- Mastering Math: A Guide to Passing Your Community College Math Requirements
- Does Remedial Education Work for Community College Students?
- The Attack on Repeating Classes: Heed these Warnings
- Too Many Students Placed in Remedial Courses? Studies Say Yes
- Remedial Math Gets a New Look at Community Colleges Nationwide
New Math Pathways Match Instruction to Needs
In California, community colleges are trying a whole new approach to remedial math classes. Instead of requiring students to take courses in subjects they may never need or use, math classes are customized to a student’s specific major and area of interest. For example, aspiring engineers may need remedial algebra if they are to properly prepare for the math required in their degree program. However, English or history majors might be just as well suited to a class in statistics that teaches basic math concepts quickly and effectively.
The Prevalence of Remedial Education
An article at the Hartford Courant suggests that too many incoming freshmen are getting placed in remedial classes before they can take actual college coursework. The Courant reports that as many as 60 percent of all students entering community college must take at least one refresher course in math or English. What is even more unsettling is that only about one-quarter of these students go on to actually complete their degree program.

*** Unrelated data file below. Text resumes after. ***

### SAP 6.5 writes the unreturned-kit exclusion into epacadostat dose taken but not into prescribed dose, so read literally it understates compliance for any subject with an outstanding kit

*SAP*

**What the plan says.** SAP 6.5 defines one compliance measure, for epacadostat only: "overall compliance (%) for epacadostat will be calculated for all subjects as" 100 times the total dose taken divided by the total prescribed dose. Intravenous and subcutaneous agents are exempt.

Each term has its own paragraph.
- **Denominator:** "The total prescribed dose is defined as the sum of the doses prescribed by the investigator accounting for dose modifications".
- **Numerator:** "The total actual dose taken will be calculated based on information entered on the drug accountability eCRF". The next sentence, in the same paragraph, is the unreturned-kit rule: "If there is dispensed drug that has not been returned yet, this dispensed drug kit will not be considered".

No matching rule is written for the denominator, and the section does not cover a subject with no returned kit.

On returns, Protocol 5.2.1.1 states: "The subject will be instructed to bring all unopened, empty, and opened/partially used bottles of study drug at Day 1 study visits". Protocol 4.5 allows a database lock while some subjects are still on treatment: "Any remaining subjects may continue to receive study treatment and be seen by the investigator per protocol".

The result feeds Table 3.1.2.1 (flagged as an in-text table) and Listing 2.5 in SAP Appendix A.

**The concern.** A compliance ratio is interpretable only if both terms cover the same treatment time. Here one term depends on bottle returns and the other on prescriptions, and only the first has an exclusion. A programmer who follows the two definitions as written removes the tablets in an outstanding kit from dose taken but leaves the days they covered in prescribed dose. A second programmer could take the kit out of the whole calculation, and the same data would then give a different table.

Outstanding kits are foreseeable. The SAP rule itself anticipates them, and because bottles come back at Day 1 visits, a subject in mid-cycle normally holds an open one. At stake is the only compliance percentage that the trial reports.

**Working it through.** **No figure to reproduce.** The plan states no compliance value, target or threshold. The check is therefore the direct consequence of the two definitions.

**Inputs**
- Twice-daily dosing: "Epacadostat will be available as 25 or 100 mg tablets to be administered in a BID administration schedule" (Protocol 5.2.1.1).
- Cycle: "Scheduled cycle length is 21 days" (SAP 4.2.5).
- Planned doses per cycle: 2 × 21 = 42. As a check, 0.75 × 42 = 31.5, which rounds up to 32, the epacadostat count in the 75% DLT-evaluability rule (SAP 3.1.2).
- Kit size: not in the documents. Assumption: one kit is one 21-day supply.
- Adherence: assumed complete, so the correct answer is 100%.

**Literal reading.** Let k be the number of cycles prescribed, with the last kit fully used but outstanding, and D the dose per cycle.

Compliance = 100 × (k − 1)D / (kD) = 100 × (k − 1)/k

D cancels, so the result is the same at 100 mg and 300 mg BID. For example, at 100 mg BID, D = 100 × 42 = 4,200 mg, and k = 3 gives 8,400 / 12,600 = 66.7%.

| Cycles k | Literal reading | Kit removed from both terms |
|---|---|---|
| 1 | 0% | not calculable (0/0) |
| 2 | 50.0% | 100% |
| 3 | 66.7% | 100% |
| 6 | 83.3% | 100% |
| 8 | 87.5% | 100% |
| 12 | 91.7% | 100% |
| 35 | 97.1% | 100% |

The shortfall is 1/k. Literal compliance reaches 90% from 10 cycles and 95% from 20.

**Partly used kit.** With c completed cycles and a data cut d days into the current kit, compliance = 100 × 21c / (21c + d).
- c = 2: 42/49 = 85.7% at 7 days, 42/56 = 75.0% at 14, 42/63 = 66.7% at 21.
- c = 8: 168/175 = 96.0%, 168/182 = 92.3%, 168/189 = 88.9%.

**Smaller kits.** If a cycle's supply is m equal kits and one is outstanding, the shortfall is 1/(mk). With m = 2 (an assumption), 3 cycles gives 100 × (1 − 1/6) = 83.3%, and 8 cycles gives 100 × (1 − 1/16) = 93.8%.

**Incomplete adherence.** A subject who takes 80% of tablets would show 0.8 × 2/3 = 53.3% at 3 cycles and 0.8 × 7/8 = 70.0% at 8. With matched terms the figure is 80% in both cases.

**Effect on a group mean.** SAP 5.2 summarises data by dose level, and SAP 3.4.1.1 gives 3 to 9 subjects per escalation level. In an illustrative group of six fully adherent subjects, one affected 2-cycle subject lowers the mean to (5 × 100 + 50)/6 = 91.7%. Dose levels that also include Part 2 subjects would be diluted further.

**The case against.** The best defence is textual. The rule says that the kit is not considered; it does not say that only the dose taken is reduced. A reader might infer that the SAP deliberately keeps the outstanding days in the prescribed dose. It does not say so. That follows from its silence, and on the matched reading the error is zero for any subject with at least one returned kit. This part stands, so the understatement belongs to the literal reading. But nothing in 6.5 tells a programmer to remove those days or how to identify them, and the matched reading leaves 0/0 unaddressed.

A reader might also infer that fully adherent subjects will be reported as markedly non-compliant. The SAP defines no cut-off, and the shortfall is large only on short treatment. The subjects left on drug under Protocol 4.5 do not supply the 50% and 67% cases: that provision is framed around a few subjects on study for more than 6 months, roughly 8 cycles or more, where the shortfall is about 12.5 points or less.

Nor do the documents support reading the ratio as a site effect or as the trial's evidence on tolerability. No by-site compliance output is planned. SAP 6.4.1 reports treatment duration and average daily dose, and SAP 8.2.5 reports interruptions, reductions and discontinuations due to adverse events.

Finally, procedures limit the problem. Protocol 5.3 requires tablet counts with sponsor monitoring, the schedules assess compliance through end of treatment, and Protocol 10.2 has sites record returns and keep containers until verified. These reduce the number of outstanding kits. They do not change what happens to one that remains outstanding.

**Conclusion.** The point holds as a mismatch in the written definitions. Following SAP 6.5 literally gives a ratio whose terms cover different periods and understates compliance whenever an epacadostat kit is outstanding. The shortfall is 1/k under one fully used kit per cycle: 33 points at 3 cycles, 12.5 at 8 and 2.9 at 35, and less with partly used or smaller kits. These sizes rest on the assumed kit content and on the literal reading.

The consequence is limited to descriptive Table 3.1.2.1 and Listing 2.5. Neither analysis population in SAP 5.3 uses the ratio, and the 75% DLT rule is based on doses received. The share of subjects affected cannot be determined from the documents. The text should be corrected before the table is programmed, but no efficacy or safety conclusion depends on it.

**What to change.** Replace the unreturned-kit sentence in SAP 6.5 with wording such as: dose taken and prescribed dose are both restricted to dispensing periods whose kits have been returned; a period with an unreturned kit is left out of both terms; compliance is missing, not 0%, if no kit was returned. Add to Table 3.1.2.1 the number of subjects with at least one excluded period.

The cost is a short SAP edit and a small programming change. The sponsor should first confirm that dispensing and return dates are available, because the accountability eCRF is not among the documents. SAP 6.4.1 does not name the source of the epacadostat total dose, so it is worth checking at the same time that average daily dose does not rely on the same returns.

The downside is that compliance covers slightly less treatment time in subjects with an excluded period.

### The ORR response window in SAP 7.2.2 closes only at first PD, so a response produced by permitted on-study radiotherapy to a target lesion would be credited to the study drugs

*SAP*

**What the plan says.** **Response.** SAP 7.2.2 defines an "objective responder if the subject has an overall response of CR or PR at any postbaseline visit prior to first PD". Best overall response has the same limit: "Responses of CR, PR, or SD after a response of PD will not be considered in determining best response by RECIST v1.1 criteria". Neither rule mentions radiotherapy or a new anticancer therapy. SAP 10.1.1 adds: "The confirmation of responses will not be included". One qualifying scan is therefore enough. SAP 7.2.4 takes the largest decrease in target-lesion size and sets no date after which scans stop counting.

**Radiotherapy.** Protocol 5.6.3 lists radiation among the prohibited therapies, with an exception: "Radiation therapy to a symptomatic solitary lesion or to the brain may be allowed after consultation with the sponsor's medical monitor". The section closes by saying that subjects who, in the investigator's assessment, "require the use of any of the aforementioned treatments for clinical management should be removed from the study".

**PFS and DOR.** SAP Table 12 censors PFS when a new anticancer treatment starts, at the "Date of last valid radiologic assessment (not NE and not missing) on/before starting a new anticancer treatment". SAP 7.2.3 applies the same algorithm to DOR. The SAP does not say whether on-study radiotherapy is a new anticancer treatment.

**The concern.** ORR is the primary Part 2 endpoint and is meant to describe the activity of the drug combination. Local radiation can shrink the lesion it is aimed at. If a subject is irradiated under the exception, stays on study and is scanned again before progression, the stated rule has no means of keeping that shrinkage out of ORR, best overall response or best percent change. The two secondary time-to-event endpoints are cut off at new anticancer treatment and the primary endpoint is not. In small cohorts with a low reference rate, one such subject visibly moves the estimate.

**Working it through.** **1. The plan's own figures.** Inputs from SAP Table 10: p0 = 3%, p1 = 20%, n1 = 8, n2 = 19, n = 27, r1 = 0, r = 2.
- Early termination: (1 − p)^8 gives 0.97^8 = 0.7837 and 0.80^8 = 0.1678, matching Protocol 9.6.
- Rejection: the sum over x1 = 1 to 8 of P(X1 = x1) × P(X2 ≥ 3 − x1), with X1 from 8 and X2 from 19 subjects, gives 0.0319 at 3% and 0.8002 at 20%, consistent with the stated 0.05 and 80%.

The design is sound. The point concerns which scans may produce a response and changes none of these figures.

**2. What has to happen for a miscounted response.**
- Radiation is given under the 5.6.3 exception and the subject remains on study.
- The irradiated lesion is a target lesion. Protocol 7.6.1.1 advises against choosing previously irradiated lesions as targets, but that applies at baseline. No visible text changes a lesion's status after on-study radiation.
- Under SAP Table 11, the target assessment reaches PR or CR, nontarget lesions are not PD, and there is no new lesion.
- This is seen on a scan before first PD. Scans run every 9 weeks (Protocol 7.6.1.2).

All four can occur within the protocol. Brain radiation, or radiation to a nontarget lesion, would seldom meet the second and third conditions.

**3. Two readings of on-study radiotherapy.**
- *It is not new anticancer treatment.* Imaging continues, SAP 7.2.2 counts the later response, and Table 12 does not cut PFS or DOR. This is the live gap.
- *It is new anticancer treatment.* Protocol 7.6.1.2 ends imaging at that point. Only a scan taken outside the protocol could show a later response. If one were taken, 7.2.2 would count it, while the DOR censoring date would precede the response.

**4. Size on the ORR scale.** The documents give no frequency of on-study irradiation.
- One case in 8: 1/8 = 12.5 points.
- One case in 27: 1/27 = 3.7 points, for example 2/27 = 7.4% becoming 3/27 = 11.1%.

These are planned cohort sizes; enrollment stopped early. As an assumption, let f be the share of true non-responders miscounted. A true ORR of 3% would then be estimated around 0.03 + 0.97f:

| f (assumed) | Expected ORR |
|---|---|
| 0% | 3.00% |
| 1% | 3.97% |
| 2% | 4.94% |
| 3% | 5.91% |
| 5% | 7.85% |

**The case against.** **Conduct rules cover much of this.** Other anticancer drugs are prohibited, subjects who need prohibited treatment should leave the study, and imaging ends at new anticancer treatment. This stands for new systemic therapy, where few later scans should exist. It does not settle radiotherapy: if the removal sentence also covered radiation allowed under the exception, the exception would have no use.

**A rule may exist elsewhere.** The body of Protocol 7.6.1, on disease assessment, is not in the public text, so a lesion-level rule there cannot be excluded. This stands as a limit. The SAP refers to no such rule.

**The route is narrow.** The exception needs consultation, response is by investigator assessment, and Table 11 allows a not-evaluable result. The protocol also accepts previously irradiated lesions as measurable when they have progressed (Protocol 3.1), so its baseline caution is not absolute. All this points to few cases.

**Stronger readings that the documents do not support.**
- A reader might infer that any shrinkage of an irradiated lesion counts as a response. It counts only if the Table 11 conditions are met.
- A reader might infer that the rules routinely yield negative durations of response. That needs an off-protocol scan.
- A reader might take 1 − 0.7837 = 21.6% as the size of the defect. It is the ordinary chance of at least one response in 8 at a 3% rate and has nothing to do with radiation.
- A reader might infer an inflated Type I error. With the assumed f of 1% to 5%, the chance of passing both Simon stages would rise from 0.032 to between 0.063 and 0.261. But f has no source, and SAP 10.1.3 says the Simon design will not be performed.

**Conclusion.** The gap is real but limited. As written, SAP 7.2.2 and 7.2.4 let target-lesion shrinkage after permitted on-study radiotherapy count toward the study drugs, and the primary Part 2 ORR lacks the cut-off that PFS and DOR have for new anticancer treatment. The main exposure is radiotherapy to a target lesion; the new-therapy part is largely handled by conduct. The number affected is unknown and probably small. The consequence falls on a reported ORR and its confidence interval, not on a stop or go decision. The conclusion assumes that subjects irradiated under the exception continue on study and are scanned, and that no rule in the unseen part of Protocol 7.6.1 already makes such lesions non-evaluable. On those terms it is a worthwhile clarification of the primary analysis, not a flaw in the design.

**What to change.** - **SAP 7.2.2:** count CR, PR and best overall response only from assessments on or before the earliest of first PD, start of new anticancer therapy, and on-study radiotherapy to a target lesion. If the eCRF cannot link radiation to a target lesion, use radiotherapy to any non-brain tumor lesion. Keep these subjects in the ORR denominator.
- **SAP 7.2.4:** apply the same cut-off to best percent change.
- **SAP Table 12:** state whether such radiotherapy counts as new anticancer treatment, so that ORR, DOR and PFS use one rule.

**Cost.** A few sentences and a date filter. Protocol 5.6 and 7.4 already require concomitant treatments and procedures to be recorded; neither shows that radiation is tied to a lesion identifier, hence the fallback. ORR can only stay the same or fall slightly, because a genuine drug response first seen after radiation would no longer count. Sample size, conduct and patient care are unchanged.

About the Placement Tests
Many community colleges require incoming students to take placement exams before they can register for courses. The purpose of the examinations is to identify students who might need remedial help to ensure their success in college-level courses. The most common tests used by schools today are the ACT’s Compass or the College Board’s Accuplacer. Tests are designed to show academic deficiencies so students can be brought up to par before they are introduced to the rigors of a college curriculum.
Who Owns the Problem?
The first question regarding remedial education is who really owns the problem of high school graduates that are not adequately prepared for postsecondary education. Many believe it is the job of high schools to ensure students are college-ready when they graduate. However, a recent report at Inside Higher Ed explains that at this time, a standardized platform for college readiness simply does not exist. The article states, “Because colleges have not clearly articulated the skills that students must possess to be college-ready, students are blindsided when they are placed into remedial courses, and high schools don’t have a clear benchmark for preparing students for success.”